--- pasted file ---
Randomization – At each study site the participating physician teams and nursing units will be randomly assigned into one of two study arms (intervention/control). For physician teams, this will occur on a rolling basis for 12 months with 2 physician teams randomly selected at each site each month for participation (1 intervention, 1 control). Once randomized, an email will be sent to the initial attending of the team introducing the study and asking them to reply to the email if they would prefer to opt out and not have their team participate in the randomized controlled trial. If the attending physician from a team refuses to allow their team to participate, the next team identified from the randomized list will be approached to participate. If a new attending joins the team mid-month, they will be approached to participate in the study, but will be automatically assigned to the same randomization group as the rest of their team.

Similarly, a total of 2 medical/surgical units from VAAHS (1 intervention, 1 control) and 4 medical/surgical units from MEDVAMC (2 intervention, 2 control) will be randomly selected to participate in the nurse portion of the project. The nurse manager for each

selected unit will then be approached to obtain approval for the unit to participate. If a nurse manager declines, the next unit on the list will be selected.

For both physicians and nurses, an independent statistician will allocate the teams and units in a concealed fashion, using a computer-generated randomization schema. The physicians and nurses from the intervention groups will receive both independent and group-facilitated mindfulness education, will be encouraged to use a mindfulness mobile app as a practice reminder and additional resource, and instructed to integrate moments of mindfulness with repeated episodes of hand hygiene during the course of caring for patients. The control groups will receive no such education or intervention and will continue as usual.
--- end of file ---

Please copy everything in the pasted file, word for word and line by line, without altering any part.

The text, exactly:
Randomization – At each study site the participating physician teams and nursing units will be randomly assigned into one of two study arms (intervention/control). For physician teams, this will occur on a rolling basis for 12 months with 2 physician teams randomly selected at each site each month for participation (1 intervention, 1 control). Once randomized, an email will be sent to the initial attending of the team introducing the study and asking them to reply to the email if they would prefer to opt out and not have their team participate in the randomized controlled trial. If the attending physician from a team refuses to allow their team to participate, the next team identified from the randomized list will be approached to participate. If a new attending joins the team mid-month, they will be approached to participate in the study, but will be automatically assigned to the same randomization group as the rest of their team.

Similarly, a total of 2 medical/surgical units from VAAHS (1 intervention, 1 control) and 4 medical/surgical units from MEDVAMC (2 intervention, 2 control) will be randomly selected to participate in the nurse portion of the project. The nurse manager for each

selected unit will then be approached to obtain approval for the unit to participate. If a nurse manager declines, the next unit on the list will be selected.

For both physicians and nurses, an independent statistician will allocate the teams and units in a concealed fashion, using a computer-generated randomization schema. The physicians and nurses from the intervention groups will receive both independent and group-facilitated mindfulness education, will be encouraged to use a mindfulness mobile app as a practice reminder and additional resource, and instructed to integrate moments of mindfulness with repeated episodes of hand hygiene during the course of caring for patients. The control groups will receive no such education or intervention and will continue as usual.